With the premise, that “right of the people” has the same meaning within the amendments, Senator Cruz posed two hypothetical questions. In the context of the First Amendment: Could Congress constitutionally acknowledge free speech, except for certain books?[3] In the context of the Fourth Amendment: Could Congress constitutionally acknowledge the right to be free from search and seizure, except for certain individuals?

 

Cruz analogized the structure of the proposed weapons ban in the same way.  Congress would acknowledge the “right of the people” to keep and bear arms, except for arms Congress decided were not covered by the Second Amendment.  If the other actions were unconstitutional under the First and Fourth Amendments, how could the proposed law be constitutional under the Second Amendment?

 

The Cruz Question

 

Senator Cruz laid out the premises and the implied question[4]:

  1. Start with the Constitution
  2. First, Second and Fourth Amendments contain same language
  3. Similar actions by Congress would violate the First and Fourth Amendments
  4. How could this legislation not violate the Second Amendment?

 

Possible Reasonable Feinstein Response

Senator Diane Feinstein

Senator Feinstein had available a number of responses.  Perhaps she disagreed that starting with the Constitution was the wrong place.  Perhaps she believes the language of the Amendments in question places “right of the people” in different places and the analogy was mistaken.  She could have responded the proposed law was constitutional and explained why.  She chose not to have such a discussion. It appeared being asked about the Constitution affronted her senatorial sensibilities.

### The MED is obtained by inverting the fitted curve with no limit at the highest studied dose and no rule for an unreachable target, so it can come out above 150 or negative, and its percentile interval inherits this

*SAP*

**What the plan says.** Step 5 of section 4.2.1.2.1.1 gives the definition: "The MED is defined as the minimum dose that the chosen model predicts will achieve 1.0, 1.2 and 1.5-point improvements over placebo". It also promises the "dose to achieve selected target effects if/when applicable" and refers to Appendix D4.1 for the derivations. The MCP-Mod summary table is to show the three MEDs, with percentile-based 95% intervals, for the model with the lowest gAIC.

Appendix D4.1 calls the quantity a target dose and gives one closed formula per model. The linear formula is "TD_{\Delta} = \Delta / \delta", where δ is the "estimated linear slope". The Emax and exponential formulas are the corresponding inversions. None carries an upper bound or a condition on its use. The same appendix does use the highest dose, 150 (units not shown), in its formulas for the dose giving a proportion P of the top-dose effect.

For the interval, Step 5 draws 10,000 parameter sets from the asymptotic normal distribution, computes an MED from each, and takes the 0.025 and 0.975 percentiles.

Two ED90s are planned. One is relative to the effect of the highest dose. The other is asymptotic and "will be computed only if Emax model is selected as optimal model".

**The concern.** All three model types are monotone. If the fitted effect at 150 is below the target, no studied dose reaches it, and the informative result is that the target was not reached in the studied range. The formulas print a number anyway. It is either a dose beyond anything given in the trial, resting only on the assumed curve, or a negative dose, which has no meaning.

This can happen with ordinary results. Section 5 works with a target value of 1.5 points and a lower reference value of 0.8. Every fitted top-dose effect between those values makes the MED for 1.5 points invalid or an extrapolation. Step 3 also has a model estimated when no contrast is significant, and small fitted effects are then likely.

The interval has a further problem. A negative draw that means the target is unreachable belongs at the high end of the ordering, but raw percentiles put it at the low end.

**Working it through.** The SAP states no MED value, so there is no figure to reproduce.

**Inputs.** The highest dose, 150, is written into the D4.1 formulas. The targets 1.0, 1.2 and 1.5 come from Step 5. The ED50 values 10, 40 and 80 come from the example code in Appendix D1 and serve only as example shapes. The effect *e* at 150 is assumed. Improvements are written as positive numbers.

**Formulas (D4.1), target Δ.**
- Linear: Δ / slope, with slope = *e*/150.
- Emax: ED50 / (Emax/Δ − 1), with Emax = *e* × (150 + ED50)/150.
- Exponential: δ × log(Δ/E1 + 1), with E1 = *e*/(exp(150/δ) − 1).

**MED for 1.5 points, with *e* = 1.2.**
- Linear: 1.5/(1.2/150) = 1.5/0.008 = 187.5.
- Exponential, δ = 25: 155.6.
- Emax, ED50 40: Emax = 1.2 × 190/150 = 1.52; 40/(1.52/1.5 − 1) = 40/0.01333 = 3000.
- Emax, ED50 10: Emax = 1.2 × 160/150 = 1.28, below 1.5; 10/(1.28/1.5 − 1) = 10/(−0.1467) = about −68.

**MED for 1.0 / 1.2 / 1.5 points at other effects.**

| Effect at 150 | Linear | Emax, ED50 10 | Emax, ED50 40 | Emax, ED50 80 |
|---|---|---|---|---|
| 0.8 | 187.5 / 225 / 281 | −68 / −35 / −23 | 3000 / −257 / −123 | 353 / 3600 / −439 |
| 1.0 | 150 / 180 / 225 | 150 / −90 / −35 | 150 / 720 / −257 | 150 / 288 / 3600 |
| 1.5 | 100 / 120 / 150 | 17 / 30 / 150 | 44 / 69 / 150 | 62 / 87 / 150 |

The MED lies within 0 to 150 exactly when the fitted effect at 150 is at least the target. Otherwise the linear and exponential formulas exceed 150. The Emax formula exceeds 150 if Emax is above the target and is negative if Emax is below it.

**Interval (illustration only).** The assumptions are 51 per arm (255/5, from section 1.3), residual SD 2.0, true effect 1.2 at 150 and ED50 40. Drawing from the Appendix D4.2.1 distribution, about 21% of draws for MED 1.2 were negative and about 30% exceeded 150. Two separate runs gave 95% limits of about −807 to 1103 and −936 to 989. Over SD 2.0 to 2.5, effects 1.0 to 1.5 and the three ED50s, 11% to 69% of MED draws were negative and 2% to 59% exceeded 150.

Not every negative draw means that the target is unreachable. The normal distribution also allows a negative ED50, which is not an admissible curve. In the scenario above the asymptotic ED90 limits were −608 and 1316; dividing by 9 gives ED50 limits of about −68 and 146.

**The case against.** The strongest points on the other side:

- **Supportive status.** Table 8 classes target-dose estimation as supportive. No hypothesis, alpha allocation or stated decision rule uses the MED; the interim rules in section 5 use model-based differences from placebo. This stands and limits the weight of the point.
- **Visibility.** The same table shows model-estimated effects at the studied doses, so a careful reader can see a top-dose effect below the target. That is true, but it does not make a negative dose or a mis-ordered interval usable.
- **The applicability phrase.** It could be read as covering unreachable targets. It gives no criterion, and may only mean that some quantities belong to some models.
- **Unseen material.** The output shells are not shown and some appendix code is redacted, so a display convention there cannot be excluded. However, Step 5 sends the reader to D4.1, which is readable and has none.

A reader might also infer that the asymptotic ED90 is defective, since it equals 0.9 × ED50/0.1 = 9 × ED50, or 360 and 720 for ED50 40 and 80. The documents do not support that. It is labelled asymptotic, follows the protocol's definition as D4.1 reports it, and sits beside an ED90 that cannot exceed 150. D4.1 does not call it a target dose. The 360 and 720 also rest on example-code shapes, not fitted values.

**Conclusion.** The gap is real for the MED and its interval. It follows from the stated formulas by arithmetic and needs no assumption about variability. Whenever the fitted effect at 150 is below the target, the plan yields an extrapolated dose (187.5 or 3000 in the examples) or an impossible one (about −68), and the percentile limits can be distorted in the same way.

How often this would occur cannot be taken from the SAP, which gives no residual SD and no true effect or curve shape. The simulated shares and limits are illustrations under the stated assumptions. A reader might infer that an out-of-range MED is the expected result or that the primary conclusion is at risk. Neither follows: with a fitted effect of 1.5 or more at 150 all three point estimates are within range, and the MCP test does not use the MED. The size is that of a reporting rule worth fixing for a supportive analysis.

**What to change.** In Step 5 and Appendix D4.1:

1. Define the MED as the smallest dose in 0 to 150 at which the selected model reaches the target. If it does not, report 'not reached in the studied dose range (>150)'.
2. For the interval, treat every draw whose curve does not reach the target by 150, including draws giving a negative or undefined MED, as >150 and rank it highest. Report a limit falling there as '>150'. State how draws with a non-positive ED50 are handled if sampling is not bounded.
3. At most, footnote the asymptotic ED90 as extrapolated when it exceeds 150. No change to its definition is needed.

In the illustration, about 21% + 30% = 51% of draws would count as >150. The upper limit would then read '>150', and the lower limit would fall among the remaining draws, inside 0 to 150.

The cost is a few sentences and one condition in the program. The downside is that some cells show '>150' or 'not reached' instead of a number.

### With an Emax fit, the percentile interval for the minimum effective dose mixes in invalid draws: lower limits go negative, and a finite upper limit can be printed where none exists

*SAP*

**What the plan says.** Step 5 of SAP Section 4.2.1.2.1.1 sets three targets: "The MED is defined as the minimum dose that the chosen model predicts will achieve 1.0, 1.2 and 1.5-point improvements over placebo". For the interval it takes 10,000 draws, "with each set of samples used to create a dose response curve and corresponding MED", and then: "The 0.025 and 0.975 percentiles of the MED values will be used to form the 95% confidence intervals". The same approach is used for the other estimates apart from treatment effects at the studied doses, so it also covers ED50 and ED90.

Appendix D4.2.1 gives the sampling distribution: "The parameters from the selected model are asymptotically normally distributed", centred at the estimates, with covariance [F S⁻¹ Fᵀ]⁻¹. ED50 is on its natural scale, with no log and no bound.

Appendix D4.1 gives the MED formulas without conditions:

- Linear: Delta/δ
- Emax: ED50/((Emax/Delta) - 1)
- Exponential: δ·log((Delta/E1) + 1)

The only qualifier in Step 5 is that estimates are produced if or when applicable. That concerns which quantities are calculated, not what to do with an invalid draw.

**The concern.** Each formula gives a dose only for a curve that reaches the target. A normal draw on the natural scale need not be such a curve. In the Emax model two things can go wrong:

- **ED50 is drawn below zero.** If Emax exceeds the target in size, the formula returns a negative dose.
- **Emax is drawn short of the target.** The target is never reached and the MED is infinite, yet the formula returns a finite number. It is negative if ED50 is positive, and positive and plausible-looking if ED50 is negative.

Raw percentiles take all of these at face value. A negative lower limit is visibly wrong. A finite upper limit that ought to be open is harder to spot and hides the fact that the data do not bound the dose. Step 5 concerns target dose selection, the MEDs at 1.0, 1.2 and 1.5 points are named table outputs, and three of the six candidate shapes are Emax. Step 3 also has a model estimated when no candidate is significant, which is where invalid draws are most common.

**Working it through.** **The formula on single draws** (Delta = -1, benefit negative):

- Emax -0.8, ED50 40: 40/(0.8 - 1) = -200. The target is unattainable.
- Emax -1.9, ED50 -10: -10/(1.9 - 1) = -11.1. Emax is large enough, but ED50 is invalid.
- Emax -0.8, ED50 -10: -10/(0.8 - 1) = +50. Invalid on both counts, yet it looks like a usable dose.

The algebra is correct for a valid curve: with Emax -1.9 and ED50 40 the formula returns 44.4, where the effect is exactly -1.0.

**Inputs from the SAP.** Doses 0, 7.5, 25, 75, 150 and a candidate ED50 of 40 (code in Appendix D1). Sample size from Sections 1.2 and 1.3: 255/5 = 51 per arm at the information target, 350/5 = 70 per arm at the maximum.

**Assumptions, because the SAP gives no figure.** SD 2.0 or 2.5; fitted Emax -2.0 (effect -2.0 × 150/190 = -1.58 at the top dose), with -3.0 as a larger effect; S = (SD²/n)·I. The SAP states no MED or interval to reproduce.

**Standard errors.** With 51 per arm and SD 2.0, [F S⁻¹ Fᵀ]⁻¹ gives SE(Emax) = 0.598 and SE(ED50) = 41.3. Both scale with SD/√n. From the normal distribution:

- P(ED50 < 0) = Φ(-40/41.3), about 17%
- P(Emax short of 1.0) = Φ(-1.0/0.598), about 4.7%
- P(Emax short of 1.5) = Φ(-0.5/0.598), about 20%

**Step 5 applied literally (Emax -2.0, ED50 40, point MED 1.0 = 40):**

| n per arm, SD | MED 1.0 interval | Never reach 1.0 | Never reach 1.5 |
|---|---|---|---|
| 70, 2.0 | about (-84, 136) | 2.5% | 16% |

First Feinstein Response: “I am not a sixth grader.”

 

Senator Feinstein asked to make a “couple of points in response”.  Her points:

  1. “I am not a sixth grader”.[5]
  2. She has been on committee for 20 years and a mayor for 9 years.[6]
  3. She has had experience with viewing bodies that have been shot.[7]
  4. She is not a lawyer.[8]
  5. She has for 20 years been “up close and personal” to the Constitution with great respect for it.[9]
  6. Senator Feinstein brings up District of Colombia v. Heller, and indicates three Second Amendment exceptions are to be found in Heller,[10] and touches partially upon Senator Cruz’ question.
  7. She further expounds upon her experiences and that she is “reasonably well educated”[11], points out that her legislation exempts many weapons and asks for her views to be respected.